Nevertheless, we’re not staring down the same gunbarrels that ++Anis is.  I don’t think it’s enough to say that you respect the man.  I’m going to trust his judgment.  I have no doubt that +LeMarquand knows exactly how this sounds in American ears and I simply refuse to believe that these guys didn’t have what they considered excellent reasons to go ahead anyway.  The letter doesn’t say they’re going to stop proclaiming the Gospel.  It asks for a Declaration that outlaws “intentional and deliberate insulting or defamation” of others’ religious beliefs.  Unintentional insults would seem fine in this formulation. 

But that’s neither here nor there.  These people aren’t stupid and there’s no reason to think they’re panicking.  And they don’t need us standing on the sidelines carping about how their witness at the moment is insulting our understanding of American freedoms.  They not only have my prayers and respect, but my trust as well.  But maybe that’s just me.

[25] Posted by Daniel Muth on 9-19-2012 at 09:24 AM · [top]

” The letter doesn’t say they’re going to stop proclaiming the Gospel.”

Sure it does. Proclaiming that Jesus is Lord necessarily entails proclaiming the truth that Mohammed is not a prophet, the Koran is false, and the Muslim understanding of God idolatrous.

“It asks for a Declaration that outlaws “intentional and deliberate insulting or defamation” of others’ religious beliefs. Unintentional insults would seem fine in this formulation.”

But the declaration that Jesus is Lord and Mohammed is false is quite intentional. And quite insulting.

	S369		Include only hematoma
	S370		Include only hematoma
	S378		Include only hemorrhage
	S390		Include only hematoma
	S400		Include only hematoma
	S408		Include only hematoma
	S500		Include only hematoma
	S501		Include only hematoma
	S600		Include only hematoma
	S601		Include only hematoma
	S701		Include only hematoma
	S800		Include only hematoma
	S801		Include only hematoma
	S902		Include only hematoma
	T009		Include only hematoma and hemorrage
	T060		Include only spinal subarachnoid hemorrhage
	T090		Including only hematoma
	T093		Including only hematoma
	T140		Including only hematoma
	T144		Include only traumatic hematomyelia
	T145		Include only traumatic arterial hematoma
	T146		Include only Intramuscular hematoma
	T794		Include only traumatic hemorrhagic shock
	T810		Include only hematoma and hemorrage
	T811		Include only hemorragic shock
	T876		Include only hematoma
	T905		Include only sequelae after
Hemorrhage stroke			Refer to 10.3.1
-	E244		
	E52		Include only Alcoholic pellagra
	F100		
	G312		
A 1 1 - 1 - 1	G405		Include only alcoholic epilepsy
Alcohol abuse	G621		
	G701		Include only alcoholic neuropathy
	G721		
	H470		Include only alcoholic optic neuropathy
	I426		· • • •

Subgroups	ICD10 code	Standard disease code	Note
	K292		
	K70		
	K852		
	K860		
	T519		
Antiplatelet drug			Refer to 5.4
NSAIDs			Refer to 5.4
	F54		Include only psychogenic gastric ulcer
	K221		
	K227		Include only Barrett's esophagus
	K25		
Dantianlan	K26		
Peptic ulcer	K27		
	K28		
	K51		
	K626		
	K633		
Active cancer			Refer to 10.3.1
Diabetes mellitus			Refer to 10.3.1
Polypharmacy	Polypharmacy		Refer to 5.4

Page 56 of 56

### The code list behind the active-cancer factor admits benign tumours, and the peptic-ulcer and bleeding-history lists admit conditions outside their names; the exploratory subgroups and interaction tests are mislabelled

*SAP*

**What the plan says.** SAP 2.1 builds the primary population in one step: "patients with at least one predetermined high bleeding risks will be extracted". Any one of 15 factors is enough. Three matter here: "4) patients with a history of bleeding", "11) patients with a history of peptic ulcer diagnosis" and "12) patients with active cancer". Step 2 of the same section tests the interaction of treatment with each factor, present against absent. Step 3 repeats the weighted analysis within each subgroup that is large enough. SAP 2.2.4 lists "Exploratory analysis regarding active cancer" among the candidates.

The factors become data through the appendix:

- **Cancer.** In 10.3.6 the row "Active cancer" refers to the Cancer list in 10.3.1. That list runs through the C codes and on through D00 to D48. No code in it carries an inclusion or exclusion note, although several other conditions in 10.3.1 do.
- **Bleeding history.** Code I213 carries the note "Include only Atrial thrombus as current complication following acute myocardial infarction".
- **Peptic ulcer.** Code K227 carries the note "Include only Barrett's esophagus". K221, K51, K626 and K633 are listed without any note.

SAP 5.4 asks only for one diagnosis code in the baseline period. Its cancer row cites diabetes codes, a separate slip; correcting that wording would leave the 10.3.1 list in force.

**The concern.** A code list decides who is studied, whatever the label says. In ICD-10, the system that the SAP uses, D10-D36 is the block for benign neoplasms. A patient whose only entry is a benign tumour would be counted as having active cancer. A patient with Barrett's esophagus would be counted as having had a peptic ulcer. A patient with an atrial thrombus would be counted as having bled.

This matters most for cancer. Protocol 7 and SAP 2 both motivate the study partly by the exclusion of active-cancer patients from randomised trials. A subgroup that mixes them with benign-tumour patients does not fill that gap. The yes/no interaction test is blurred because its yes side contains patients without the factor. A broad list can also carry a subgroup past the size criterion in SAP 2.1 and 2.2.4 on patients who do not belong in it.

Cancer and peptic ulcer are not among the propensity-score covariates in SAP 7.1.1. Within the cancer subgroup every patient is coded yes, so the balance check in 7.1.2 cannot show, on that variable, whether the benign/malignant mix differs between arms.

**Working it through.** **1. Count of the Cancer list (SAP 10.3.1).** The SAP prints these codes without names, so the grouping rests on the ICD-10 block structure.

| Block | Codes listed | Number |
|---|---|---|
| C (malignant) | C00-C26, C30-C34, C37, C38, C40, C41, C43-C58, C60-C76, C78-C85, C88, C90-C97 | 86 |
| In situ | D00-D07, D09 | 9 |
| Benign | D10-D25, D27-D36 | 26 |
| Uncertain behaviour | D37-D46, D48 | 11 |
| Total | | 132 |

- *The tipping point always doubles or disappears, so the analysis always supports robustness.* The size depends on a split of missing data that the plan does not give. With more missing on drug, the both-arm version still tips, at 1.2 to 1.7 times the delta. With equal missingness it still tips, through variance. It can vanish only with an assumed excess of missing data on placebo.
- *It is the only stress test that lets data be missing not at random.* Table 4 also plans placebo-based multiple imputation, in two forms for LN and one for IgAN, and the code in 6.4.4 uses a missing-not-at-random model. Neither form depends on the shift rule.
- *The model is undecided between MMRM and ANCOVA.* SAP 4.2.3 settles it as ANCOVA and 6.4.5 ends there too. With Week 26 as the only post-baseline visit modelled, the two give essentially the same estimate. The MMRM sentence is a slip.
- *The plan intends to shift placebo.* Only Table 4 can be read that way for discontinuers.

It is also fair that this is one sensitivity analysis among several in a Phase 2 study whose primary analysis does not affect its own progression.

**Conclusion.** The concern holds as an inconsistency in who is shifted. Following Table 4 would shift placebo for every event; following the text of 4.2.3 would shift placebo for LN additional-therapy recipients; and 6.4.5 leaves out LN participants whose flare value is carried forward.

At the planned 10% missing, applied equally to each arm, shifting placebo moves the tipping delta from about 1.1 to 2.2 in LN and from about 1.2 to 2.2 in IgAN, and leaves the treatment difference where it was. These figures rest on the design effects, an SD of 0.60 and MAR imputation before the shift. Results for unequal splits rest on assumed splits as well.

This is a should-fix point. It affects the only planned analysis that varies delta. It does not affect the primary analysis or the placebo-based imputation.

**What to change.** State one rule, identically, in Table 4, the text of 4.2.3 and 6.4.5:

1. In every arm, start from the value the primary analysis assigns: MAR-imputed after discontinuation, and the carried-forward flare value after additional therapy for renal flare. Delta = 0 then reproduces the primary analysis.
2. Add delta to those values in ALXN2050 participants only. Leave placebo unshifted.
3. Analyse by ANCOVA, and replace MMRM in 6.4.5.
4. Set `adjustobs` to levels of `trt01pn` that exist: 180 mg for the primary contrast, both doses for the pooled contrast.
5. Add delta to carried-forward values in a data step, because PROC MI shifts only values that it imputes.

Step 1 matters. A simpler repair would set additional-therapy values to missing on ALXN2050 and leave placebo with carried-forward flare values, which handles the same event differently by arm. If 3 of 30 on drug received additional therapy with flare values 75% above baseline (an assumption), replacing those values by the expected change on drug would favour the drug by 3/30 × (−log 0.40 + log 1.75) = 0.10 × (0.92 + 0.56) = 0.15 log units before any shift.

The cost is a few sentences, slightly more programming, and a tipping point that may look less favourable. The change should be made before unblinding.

Or are you suggesting that those preaching the gospel in Muslim lands ought to affirm the prophetic office of Mohammed and ignore the claims of Islam?

If so, how does that square with anything we see in the NT?

[26] Posted by Matt Kennedy on 9-19-2012 at 09:31 AM · [top]

Matt+, I deeply respect the challenges you yourself have faced and the sacrifices you yourself have made for the faith.  I know some of these people in Egypt, both clergy and ordinary Christians.  They are not weak in the faith, nor are they in any way abandoning preaching the Gospel.  I strongly disagree with your making this letter an occasion for theological criticism which I think is entirely unwarranted.

[27] Posted by Katherine on 9-19-2012 at 09:32 AM · [top]

RE: “It asks for a Declaration that outlaws “intentional and deliberate insulting or defamation” of others’ religious beliefs.”

Right—all the things that Matt has said in his post above, for instance.

RE: “And they don’t need us standing on the sidelines carping about how their witness at the moment is insulting our understanding of American freedoms.”

I don’t grant that freedom of expression—intrinsic to the nature of mankind—is merely one of the “American freedoms,” though it may, at this point, only reside in America. Nor do I consider any of what they said to be “insulting.” I just consider it to be wrong.

[28] Posted by Sarah on 9-19-2012 at 09:36 AM · [top]

Hi Katherine,

“They are not weak in the faith…”

I agree.

“nor are they in any way abandoning preaching the Gospel.”

If they are doing what you describe above, that is precisely what they have done. If not, if they are only advocating for the anti religious speech law they outline above, then they are promoting a law that would prohibit the preaching of the gospel.

“I strongly disagree with your making this letter an occasion for theological criticism which I think is entirely unwarranted.”

Not “unwarranted” at all…they advocate an international law that would prohibit the proclamation of the gospel.

Theological criticism is precisely what this letter needs.

[29] Posted by Matt Kennedy on 9-19-2012 at 09:43 AM · [top]

“Theological criticism is precisely what this letter needs.”  Or so you say.  Calling into question the essential Christianity of a Christian bishop of long-demonstrated faithfulness strikes me as both wrong and arrogant.  I am so sorry to see this.

On the point of whether an appeal to the UN is an effective or sensible tack to take, I don’t think so.  So here I disagree with the good Bishop.